Wednesday, June 19, 2024

The freedom of the press still furnishes that check upon government which no constitution has ever been able to provide – Chicago Tribune.

HomeIssue 44The risks in taming the river

The risks in taming the river

As we ‘speak’ there are crews of trusties from the gaol in and along the Todd River, slashing the grasses around the base of mature trees. It seems that the message has gotten through that the community wants these trees protected from fire and urgent action is required. But there are other river management issues to consider.
“With trees you can talk of death by fire, but you can also talk of death by mowing.”
The debate around protection of trees in the Todd from fire has expanded to broader river management issues. For instance, why, in the stretch of the Todd between Schwarz Crescent and Wills Terrace, does there appear to be practically no regermination of the river gums? On the eastern bank of the river the natural vegetation has been utterly transformed by the planting of exotic species, mowing and irrigating. The view across the river is all but unimpeded. There are a few surviving giants in the riverbed and nothing else. If they were to be destroyed by fire, would we have succeeded in sterilising the river?
The Alice Springs News Online asked Sunil Dhanji, former project officer for Greening Australia’s  Todd and Charles Rivers Biodiversity Project, what he thought might be going on.
Mowing is important for knocking down bulk fuel, he said, but the crew need to identify and avoid germinants (new growth).  Doing this has to be built into the crew’s work program; the crew needs to understand what they are doing and why. Getting this kind of management happening depends on having a vision of what you hope to preserve and promote in the landscape.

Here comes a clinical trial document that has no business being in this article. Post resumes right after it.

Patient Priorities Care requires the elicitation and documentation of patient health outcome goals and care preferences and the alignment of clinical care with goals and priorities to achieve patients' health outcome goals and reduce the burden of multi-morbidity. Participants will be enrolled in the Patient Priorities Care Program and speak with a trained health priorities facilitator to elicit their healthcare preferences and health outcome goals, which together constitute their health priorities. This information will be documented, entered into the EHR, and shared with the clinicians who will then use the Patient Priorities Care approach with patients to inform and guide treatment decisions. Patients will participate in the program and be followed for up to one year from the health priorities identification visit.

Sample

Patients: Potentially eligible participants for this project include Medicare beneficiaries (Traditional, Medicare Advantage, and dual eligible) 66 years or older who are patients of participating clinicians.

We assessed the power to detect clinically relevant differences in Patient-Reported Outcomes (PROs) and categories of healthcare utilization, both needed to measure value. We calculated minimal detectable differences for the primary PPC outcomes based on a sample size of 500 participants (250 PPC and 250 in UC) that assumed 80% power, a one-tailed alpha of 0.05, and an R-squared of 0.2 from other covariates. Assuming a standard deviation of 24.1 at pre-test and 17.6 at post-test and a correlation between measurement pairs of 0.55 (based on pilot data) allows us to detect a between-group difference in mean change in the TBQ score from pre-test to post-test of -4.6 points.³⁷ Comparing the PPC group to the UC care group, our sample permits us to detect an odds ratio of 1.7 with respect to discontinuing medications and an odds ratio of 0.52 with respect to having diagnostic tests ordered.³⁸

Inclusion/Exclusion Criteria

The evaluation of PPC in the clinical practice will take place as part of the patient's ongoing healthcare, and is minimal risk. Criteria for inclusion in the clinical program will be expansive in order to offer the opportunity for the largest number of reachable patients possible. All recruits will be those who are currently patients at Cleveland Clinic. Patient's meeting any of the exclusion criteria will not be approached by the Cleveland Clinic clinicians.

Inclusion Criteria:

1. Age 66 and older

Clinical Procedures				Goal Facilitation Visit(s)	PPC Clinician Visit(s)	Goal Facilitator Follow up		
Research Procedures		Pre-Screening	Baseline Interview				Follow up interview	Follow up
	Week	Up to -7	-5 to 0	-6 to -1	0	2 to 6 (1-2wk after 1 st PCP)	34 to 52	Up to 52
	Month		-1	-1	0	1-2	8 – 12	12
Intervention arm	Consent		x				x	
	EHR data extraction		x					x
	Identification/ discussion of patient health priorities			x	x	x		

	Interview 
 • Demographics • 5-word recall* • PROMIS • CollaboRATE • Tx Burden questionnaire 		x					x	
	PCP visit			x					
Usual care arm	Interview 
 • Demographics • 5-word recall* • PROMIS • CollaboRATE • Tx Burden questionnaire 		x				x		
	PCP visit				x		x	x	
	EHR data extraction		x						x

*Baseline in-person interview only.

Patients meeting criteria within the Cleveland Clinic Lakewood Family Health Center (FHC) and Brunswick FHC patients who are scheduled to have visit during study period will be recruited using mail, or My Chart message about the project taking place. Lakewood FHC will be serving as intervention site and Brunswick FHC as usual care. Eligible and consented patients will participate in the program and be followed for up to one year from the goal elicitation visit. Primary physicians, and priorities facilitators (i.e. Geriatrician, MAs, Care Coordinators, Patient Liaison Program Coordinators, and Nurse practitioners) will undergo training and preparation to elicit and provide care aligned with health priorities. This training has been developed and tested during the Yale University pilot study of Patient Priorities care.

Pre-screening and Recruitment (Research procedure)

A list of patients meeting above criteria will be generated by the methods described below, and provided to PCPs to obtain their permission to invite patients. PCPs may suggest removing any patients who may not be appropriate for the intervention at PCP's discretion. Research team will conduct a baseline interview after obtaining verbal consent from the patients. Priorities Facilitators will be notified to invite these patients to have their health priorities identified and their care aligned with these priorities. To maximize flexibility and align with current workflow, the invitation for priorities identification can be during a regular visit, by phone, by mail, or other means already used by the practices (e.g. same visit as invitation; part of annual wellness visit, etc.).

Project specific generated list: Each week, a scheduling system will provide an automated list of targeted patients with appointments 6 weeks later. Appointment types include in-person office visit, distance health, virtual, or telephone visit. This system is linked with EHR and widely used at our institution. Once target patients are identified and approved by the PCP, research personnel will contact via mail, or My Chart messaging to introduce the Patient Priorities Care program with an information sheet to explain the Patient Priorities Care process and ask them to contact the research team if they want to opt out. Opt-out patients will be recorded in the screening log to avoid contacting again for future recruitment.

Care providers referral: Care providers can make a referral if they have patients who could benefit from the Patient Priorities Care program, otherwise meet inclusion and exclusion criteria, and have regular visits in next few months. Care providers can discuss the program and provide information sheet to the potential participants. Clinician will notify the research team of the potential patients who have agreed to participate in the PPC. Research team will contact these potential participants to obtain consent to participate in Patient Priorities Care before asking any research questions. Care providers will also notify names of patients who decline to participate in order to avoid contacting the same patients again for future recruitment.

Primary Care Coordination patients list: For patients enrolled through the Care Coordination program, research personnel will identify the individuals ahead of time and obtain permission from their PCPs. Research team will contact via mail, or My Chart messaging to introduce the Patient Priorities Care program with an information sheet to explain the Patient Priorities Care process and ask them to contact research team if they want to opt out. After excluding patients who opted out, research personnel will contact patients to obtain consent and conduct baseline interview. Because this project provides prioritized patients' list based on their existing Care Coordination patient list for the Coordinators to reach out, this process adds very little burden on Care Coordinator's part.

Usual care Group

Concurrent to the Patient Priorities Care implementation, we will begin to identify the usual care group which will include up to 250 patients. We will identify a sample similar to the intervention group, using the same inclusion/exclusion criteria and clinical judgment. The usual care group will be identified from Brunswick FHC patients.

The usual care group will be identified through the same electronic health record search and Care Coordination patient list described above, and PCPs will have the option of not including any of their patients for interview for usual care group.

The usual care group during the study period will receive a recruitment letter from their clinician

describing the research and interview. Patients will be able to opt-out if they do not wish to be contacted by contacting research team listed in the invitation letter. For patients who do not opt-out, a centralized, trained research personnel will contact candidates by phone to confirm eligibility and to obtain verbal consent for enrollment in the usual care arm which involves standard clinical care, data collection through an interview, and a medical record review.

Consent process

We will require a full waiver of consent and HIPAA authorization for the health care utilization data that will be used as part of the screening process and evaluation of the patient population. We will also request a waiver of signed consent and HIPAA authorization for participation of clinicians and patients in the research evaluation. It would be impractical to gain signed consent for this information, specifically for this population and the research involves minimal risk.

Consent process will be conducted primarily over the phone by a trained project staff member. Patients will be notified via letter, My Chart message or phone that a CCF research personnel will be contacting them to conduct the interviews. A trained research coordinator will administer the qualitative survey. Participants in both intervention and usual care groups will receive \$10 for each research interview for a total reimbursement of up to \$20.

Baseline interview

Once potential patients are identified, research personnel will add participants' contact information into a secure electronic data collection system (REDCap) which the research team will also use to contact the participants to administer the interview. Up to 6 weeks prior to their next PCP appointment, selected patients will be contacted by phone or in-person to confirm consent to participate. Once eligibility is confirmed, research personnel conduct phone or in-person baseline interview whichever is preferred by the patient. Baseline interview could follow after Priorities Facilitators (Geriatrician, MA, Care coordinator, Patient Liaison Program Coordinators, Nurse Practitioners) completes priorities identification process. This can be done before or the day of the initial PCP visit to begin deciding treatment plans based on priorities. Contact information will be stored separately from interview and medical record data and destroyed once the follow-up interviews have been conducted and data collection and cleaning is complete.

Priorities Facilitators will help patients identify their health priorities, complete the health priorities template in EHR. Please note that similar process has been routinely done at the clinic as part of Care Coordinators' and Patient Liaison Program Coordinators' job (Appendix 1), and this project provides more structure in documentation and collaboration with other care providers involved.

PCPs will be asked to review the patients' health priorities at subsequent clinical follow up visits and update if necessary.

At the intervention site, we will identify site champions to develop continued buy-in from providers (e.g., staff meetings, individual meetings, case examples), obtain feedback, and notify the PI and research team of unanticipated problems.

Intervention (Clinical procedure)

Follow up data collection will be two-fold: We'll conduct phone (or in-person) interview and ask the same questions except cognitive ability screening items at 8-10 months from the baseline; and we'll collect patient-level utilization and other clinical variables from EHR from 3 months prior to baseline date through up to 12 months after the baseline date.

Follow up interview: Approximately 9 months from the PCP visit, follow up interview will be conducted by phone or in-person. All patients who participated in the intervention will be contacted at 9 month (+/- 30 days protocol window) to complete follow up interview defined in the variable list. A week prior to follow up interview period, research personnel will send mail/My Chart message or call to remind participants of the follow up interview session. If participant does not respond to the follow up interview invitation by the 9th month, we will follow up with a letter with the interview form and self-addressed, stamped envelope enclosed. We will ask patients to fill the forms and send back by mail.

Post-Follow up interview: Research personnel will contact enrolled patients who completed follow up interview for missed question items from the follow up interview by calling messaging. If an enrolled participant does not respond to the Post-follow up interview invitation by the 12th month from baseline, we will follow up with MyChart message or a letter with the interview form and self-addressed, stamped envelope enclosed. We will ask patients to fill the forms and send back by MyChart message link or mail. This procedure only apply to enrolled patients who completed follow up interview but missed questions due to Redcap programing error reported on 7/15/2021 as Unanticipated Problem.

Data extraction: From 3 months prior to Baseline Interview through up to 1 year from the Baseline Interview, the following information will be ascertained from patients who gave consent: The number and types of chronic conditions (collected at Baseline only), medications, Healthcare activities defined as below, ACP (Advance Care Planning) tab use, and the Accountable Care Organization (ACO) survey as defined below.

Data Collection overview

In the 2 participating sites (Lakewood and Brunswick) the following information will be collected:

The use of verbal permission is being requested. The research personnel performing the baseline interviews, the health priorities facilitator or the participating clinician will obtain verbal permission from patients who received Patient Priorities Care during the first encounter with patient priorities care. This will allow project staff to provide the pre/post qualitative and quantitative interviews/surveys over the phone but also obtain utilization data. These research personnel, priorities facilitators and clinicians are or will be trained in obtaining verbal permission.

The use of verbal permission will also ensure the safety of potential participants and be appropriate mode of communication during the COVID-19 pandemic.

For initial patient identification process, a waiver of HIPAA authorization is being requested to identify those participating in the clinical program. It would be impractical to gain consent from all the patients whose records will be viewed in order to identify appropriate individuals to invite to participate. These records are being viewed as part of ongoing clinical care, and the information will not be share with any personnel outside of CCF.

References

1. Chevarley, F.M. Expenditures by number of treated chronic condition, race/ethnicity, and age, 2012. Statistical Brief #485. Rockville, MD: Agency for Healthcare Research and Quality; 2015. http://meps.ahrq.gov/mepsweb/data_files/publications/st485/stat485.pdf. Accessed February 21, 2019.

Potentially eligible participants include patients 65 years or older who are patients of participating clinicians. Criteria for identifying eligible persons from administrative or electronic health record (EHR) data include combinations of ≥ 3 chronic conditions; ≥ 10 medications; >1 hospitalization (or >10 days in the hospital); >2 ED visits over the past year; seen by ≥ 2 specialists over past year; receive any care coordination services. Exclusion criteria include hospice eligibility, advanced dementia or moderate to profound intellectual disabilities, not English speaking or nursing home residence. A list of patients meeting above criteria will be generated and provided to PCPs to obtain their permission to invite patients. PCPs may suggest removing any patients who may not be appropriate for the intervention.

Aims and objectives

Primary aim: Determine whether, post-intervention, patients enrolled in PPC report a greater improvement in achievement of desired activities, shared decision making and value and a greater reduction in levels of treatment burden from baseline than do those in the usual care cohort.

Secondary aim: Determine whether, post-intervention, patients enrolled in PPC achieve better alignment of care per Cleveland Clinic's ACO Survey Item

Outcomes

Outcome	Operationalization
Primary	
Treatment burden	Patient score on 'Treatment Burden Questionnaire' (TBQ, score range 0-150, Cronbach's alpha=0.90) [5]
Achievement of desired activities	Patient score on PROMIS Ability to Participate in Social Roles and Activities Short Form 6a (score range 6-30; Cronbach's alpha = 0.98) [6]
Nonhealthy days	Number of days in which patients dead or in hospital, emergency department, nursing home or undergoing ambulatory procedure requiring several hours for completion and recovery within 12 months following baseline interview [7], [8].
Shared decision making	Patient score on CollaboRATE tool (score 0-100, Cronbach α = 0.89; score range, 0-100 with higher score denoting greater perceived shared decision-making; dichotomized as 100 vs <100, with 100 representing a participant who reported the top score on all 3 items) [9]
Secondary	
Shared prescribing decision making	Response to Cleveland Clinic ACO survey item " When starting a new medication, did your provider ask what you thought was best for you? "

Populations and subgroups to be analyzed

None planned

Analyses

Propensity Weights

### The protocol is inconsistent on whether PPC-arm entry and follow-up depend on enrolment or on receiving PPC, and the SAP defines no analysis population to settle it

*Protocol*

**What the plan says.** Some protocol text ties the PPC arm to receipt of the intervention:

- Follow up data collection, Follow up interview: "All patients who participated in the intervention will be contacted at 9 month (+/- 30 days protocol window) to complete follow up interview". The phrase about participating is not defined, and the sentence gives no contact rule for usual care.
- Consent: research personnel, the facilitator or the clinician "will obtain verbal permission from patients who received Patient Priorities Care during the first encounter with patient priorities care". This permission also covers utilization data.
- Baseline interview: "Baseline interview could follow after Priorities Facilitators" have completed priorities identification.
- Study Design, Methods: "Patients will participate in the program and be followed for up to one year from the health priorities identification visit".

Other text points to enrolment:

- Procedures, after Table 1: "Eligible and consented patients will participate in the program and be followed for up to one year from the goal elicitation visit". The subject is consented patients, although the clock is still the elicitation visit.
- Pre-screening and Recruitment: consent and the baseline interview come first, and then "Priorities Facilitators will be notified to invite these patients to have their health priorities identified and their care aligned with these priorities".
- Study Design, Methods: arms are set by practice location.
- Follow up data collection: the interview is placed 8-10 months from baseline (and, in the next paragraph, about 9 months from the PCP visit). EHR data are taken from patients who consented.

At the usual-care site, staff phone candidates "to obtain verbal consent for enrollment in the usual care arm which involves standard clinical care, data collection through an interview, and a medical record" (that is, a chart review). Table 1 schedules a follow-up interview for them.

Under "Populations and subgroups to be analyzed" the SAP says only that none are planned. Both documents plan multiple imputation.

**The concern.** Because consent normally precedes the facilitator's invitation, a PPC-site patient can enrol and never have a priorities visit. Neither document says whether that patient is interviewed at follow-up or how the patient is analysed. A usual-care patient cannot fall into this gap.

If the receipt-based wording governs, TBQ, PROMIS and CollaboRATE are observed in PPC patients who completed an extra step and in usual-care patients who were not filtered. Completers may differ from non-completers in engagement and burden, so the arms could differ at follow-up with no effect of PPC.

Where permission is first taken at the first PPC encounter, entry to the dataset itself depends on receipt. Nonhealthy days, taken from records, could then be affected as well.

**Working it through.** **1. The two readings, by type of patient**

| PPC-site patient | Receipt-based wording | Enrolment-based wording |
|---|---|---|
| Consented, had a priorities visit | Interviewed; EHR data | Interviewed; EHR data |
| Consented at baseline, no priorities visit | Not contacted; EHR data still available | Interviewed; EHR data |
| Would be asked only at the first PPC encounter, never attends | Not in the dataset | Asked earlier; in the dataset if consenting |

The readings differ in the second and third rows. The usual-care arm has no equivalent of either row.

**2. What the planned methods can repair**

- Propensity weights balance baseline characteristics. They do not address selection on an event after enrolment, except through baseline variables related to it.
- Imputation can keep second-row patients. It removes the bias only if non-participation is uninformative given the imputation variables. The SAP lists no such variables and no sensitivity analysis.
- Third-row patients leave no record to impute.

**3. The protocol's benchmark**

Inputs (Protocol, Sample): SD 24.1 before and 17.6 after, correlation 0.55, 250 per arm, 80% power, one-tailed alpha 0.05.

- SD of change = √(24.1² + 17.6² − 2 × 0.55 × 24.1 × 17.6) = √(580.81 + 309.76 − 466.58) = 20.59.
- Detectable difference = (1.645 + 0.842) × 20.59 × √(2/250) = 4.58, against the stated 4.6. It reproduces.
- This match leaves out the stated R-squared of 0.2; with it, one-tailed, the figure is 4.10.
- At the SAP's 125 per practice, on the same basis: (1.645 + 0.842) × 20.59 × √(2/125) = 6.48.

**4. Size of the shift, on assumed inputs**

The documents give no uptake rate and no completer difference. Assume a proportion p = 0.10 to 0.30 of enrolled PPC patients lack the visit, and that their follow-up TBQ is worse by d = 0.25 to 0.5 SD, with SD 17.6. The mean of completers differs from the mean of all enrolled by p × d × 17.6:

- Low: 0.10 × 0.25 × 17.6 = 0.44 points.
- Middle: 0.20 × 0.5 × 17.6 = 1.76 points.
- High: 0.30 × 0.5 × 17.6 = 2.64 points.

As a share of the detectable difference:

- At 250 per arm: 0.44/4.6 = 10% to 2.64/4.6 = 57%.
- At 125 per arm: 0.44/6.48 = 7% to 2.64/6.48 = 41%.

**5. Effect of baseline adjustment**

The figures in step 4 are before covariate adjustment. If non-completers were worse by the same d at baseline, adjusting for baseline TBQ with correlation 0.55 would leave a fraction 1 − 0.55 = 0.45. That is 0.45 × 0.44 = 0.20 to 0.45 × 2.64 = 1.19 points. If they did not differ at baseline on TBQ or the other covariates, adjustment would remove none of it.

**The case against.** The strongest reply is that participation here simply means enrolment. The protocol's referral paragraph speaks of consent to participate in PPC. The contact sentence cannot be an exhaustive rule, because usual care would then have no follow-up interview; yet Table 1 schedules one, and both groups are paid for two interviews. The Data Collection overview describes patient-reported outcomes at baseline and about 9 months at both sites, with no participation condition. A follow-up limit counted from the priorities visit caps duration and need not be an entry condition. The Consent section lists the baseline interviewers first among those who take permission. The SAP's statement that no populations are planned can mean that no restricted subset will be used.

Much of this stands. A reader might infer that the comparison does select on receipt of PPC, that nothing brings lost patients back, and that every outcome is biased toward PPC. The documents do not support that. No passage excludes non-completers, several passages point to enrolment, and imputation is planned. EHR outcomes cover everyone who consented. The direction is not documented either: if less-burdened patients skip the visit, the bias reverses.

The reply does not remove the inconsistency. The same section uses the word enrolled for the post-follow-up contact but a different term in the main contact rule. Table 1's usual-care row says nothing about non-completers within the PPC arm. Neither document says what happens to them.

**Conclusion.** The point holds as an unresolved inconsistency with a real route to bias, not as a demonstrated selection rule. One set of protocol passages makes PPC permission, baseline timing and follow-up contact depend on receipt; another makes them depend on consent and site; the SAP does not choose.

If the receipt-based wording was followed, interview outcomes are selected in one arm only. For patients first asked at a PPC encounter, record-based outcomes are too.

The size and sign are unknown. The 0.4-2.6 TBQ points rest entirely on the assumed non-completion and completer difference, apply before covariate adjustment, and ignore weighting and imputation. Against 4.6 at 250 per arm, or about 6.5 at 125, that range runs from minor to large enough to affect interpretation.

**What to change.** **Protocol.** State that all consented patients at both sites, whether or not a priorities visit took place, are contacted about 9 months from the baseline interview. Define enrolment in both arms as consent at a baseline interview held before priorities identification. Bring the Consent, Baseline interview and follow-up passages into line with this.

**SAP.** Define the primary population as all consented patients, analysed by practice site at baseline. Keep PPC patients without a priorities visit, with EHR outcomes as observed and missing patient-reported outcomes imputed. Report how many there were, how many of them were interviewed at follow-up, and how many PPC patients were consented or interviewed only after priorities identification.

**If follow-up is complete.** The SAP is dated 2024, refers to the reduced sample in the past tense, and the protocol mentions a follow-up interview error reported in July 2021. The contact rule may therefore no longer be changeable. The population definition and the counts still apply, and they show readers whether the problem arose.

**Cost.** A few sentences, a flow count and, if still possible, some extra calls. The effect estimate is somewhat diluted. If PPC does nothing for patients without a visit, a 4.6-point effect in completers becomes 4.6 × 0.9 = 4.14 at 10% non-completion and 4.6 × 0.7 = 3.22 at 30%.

Mr Dhanji says this is the weakness in the Town Council’s management of the river. The talk has been done, enshrined in the Alice in Ten documents – the river was to be kept “wild at heart” and respected as a “river through time”. But these themes have never been used to create a focus for work programs in the river corridor.
Another weakness is the difficulty council has in working with community groups. Community energy, including that of trusties from the gaol, could be harnessed much more effectively, beyond rubbish collection and a couple of working bees, says Mr Dhanji. He points to the very noticeable difference along the river’s east bank between Wills Terrace and Stott Terrace Bridge, where the efforts of private citizens have made a big impact on buffel and couch grass.
Mr Dhanji says it’s important to differentiate between “eradication” and reducing the impact of weeds and feral animals. It can be almost impossible to eradicate them but it is important and possible to reduce their impact. One way this can be done in and along the river is by keeping the area around the base of the trees, especially the trees with hollows, clear of buffel and couch, while allowing for regeneration and diversity of vegetation.
It takes more time to work this way but the end results are worth it: take a walk along the east bank behind the Chifley Hotel. Suddenly you are in a different world. This is what the “wild river” looks like. The big old trees are there, sure, but not choked by buffel, and not standing alone as the last survivors. At their feet are countless small herbs, grasses, shrubs, including the beautiful night-flowering native passionfruit. There is a lovely sense of seclusion, although it’s stone’s throw from a busy road and not much further to suburbia.
It’s also just a short walk across the bridge from the Civic Centre. Perhaps an excursion into this little wonderland is the spark necessary to ignite the Town Council’s imagination on this issue. The Alice News asked the Mayor and aldermen this week whether they would direct that urgent fuel reduction be carried out in the river corridors, with particular attention being given to the protection of all trees.
Only two of them bothered to reply – although it does seem that they have now taken action.
Alderman Jane Clark said: “You raise a valid point.  I’ll put this to Council in the ‘other business’ section of the Ordinary Meeting if it is not addressed prior. In my opinion this is the result of over 20 years of neglect.  Realistically we will be able to save only some of our trees but if we don’t act, we won’t save any.  In another 20 years, which passes in the blink of an eye, there will be no river red gums left.
“We have asked the NT Government via NRETAS to clear weed fuel and in particular mexican poppy south of the gap.  I will get an update on progress of that request too.”